COP28: Arab oil company chief appointed to lead United Nations climate talks

The boss of one of the world’s largest oil companies has been selected to lead the COP28 global climate summit, which is being held in Dubai later this year.

Dr Sultan Ahmed Al Jaber, who is the chief executive officer of the Abu Dhabi National Oil Company, has been named as president-designate for the latest round of the United Nations talks, being hosted by the United Arab Emirates (UAE).

The sultan is minister of industry and advanced technology and special envoy for climate change for the Gulf country.

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This year’s COP (Conference of Parties), due to kick off in late November, will be the third held in the Middle East, with Qatar hosting in 2012 and Egypt last year. But COP28 will be first where a serving oil executive has assumed the top role.

In a statement, the UAE government highlighted Dr Al Jaber’s role in climate diplomacy over more than a decade and in building the green energy company Masdar, which has generated a new income stream for the petroleum-based economy.

On the announcement of his appointment as COP28 president, Dr Al Jaber said 2023 would be “a critical year in a critical decade for climate action” and suggested the UAE was approaching the summit “with a strong sense of responsibility and the highest possible level of ambition”.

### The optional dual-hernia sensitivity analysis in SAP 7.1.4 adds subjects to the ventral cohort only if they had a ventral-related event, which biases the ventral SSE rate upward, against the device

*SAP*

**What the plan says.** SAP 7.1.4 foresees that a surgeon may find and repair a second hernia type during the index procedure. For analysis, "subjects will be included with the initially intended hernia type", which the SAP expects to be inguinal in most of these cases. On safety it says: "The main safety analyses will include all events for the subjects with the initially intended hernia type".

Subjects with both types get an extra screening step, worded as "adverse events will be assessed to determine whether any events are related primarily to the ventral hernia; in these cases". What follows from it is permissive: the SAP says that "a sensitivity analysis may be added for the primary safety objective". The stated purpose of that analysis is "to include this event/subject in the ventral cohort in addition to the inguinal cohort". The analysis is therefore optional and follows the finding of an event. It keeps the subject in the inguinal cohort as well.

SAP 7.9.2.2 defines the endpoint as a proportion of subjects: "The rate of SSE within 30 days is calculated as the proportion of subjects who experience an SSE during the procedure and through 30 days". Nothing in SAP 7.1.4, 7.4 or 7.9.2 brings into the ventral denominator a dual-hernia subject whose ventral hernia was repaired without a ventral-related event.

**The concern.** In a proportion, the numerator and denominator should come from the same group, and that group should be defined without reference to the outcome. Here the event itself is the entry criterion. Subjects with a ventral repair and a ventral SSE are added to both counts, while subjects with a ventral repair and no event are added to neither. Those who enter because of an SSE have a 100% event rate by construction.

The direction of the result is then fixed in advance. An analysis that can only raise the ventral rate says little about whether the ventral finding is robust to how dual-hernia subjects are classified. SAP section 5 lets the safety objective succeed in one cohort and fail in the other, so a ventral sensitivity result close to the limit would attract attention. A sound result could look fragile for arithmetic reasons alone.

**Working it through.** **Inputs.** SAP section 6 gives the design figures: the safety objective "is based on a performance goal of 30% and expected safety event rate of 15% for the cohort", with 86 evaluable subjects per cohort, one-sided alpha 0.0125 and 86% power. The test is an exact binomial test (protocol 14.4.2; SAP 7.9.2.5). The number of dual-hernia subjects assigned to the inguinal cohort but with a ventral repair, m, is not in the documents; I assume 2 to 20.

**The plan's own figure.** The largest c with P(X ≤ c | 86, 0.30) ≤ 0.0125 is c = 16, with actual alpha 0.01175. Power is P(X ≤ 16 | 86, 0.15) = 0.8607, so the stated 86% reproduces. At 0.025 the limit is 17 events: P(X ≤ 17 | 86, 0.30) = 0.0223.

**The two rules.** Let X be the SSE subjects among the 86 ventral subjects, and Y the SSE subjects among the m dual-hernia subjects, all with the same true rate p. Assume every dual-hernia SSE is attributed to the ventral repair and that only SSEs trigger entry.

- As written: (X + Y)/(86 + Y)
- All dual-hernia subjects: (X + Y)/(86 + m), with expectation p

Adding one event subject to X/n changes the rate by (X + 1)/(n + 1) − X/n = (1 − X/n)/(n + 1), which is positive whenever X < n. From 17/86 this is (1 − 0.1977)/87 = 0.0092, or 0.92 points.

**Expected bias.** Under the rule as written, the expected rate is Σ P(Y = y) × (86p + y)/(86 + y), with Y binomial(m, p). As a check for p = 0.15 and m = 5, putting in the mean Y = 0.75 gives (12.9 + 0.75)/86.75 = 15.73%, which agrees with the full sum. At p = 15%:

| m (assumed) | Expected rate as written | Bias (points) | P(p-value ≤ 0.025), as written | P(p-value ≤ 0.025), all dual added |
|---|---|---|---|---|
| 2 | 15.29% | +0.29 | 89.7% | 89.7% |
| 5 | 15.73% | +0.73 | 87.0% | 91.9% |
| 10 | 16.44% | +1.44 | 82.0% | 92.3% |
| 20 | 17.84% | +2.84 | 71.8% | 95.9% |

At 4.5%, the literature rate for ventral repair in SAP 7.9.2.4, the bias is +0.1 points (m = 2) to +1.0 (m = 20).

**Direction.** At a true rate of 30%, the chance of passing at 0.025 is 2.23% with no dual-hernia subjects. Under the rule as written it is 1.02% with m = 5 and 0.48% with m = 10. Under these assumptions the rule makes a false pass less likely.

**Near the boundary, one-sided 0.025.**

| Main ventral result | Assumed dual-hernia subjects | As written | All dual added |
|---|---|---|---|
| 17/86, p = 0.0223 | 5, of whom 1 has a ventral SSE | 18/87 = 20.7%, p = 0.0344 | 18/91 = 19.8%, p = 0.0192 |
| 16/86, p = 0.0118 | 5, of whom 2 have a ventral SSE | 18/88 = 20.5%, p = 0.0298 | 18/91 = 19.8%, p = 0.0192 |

He said his country would “champion an inclusive agenda” that ramps up action on mitigation, encourages a just energy transition, ensures substantial, affordable climate finance is directed to the most vulnerable, accelerates funding for adaptation and builds a robust funding facility to address loss and damage.

But the sultan’s role leading the oil company has sparked criticism from environmentalists, who view it as a conflict of interest.

Dr Sultan Ahmed Al Jaber, minister of industry and advanced technology and special envoy for climate change for the United Arab Emirates, has been named as president of the COP28 climate talks. He is also currently serving as chief executive of the Abu Dhabi National Oil Company

Tasneem Essop, executive director of Climate Action Network International, said: “It is imperative for the world to be reassured that he will step down from his role as the CEO of the Abu Dhabi National Oil Corporation.

“He cannot preside over a process that is tasked to address the climate crisis with such a conflict of interest, heading an industry that is responsible for the crisis itself.”

The UAE has vast reserves of oil and gas. According to the US Energy Information Administration, it is the seventh-largest petroleum producer, with export revenues topping $70 billion [£58bn].



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